“The only thing necessary for the triumph of evil is for good men to do nothing.” Edmund Burke
If all we are doing is going to church, we are not doing enough. Imagine for just a minute what would happen to your community if every good man and woman did something to fight back the evil around them.
There are a lot of problems in this world that would be solved! The hungry would get fed, the poor would find financial relief, the cold would have blankets, the depressed would have a friend, and the lost would be found.
Bilbo demonstrates that what we think about ourselves may not be the truth.
At the beginning, Bilbo doesn’t think he has the courage or ability for the adventure. Gandalf recruits Bilbo as the company burglar. (If you haven’t read the book, that sounds odd. Just read it, and you’ll understand.) Bilbo uses his inexperience as an excuse not to go. However, he already possesses all the skills and bravery he needs. He just doesn’t know it and has very little confidence about himself. And yet, not only does he accomplish mighty deeds; he sets into motion events that affect everyone – dwarf, elf, and human – of his world.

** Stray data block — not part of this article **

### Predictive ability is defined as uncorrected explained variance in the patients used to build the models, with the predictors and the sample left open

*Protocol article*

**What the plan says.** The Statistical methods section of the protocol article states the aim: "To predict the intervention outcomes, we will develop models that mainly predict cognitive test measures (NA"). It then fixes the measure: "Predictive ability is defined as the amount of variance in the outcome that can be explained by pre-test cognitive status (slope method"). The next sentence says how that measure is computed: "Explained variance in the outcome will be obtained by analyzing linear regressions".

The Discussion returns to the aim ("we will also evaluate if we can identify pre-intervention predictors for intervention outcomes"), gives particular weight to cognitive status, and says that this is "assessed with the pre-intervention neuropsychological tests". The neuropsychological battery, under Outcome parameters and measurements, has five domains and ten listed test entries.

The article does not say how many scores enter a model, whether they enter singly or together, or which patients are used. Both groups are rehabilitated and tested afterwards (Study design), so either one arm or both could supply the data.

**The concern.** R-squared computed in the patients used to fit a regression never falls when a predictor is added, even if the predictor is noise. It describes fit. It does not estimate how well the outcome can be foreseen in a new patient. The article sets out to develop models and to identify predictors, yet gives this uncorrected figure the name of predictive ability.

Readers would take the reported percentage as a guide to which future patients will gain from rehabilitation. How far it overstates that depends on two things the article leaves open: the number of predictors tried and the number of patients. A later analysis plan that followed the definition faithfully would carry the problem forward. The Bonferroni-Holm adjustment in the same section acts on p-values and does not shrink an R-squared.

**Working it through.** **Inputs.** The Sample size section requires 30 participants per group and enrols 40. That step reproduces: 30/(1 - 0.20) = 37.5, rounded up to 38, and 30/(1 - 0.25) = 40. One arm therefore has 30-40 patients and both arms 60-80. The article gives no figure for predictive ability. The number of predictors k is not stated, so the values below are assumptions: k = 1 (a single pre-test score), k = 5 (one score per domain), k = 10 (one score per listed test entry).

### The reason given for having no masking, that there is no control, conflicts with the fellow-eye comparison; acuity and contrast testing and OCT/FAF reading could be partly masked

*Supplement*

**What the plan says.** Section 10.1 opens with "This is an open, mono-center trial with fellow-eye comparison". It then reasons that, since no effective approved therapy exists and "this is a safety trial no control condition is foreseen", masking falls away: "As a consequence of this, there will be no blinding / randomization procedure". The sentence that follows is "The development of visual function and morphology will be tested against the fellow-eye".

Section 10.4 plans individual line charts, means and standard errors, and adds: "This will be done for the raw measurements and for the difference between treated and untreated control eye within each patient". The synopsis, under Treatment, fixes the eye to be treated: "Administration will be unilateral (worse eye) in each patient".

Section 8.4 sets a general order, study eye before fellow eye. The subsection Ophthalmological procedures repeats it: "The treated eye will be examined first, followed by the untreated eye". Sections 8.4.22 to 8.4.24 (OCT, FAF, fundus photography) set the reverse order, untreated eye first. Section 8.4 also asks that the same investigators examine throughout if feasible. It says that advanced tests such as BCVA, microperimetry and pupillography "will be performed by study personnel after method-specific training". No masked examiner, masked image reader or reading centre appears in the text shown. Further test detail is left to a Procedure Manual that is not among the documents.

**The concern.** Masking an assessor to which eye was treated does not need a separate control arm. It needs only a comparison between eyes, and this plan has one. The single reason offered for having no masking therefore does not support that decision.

Sometimes we need someone to believe in us. Perhaps that person challenges us to do more than we have done. It’s not comfortable, whether it’s speaking in front of a group or teaching a children’s class at church. Too often we limit ourselves.
“Whether you think you can, or you think you can’t–you’re right.” Henry Ford
The Apostle Paul said it better in Philippians 4:13, “I can do everything through Him who gives me strength.”
You are not too small to do great thing. You are not unable. Look at whom God used in the Bible.
The youngest son who was a shepherd and easily overlooked became one of the greatest kings of Israel. If you don’t know, his name was David. An uneducated fisherman became one of the main apostles. His name was Peter.
Don’t fall into the trap of thinking that you can’t. You can do anything with God.
Bilbo reveals to us that hardships can lead to great benefits.